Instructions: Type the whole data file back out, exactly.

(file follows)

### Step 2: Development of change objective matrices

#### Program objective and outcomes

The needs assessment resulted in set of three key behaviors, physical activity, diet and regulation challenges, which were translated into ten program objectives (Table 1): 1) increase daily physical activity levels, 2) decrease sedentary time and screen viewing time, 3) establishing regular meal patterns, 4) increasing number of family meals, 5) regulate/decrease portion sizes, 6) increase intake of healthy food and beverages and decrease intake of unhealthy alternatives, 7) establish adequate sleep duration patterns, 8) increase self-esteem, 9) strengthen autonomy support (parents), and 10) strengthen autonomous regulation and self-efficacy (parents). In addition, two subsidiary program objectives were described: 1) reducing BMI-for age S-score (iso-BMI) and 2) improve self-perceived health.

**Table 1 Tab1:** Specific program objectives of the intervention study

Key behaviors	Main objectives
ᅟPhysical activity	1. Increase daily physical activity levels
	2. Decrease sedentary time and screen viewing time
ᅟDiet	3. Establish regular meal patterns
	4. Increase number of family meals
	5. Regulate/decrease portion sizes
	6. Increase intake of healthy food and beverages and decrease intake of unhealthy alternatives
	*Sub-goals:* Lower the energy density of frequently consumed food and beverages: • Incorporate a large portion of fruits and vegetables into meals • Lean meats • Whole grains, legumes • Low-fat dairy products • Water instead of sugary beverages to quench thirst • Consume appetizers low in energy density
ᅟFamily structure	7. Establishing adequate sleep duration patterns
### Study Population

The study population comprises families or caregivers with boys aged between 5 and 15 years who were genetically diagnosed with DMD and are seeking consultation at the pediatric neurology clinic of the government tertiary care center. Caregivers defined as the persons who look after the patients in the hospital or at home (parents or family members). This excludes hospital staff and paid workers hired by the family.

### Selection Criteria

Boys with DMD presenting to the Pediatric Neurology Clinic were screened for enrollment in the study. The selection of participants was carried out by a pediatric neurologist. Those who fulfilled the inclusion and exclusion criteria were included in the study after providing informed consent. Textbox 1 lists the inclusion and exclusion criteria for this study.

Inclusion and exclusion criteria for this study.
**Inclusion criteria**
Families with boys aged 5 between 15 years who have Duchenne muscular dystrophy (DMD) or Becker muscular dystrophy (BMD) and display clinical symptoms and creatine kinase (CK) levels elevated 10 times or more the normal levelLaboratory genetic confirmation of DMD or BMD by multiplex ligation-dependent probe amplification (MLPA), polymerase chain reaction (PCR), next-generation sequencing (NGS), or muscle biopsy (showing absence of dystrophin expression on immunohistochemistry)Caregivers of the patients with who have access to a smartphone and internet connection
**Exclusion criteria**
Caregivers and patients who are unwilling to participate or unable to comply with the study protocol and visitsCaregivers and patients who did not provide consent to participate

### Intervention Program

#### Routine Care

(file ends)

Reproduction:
### Step 2: Development of change objective matrices

#### Program objective and outcomes

The needs assessment resulted in set of three key behaviors, physical activity, diet and regulation challenges, which were translated into ten program objectives (Table 1): 1) increase daily physical activity levels, 2) decrease sedentary time and screen viewing time, 3) establishing regular meal patterns, 4) increasing number of family meals, 5) regulate/decrease portion sizes, 6) increase intake of healthy food and beverages and decrease intake of unhealthy alternatives, 7) establish adequate sleep duration patterns, 8) increase self-esteem, 9) strengthen autonomy support (parents), and 10) strengthen autonomous regulation and self-efficacy (parents). In addition, two subsidiary program objectives were described: 1) reducing BMI-for age S-score (iso-BMI) and 2) improve self-perceived health.

**Table 1 Tab1:** Specific program objectives of the intervention study

Key behaviors	Main objectives
ᅟPhysical activity	1. Increase daily physical activity levels
	2. Decrease sedentary time and screen viewing time
ᅟDiet	3. Establish regular meal patterns
	4. Increase number of family meals
	5. Regulate/decrease portion sizes
	6. Increase intake of healthy food and beverages and decrease intake of unhealthy alternatives
	*Sub-goals:* Lower the energy density of frequently consumed food and beverages: • Incorporate a large portion of fruits and vegetables into meals • Lean meats • Whole grains, legumes • Low-fat dairy products • Water instead of sugary beverages to quench thirst • Consume appetizers low in energy density
ᅟFamily structure	7. Establishing adequate sleep duration patterns
### Study Population

The study population comprises families or caregivers with boys aged between 5 and 15 years who were genetically diagnosed with DMD and are seeking consultation at the pediatric neurology clinic of the government tertiary care center. Caregivers defined as the persons who look after the patients in the hospital or at home (parents or family members). This excludes hospital staff and paid workers hired by the family.

### Selection Criteria

Boys with DMD presenting to the Pediatric Neurology Clinic were screened for enrollment in the study. The selection of participants was carried out by a pediatric neurologist. Those who fulfilled the inclusion and exclusion criteria were included in the study after providing informed consent. Textbox 1 lists the inclusion and exclusion criteria for this study.

Inclusion and exclusion criteria for this study.
**Inclusion criteria**
Families with boys aged 5 between 15 years who have Duchenne muscular dystrophy (DMD) or Becker muscular dystrophy (BMD) and display clinical symptoms and creatine kinase (CK) levels elevated 10 times or more the normal levelLaboratory genetic confirmation of DMD or BMD by multiplex ligation-dependent probe amplification (MLPA), polymerase chain reaction (PCR), next-generation sequencing (NGS), or muscle biopsy (showing absence of dystrophin expression on immunohistochemistry)Caregivers of the patients with who have access to a smartphone and internet connection
**Exclusion criteria**
Caregivers and patients who are unwilling to participate or unable to comply with the study protocol and visitsCaregivers and patients who did not provide consent to participate

### Intervention Program

#### Routine Care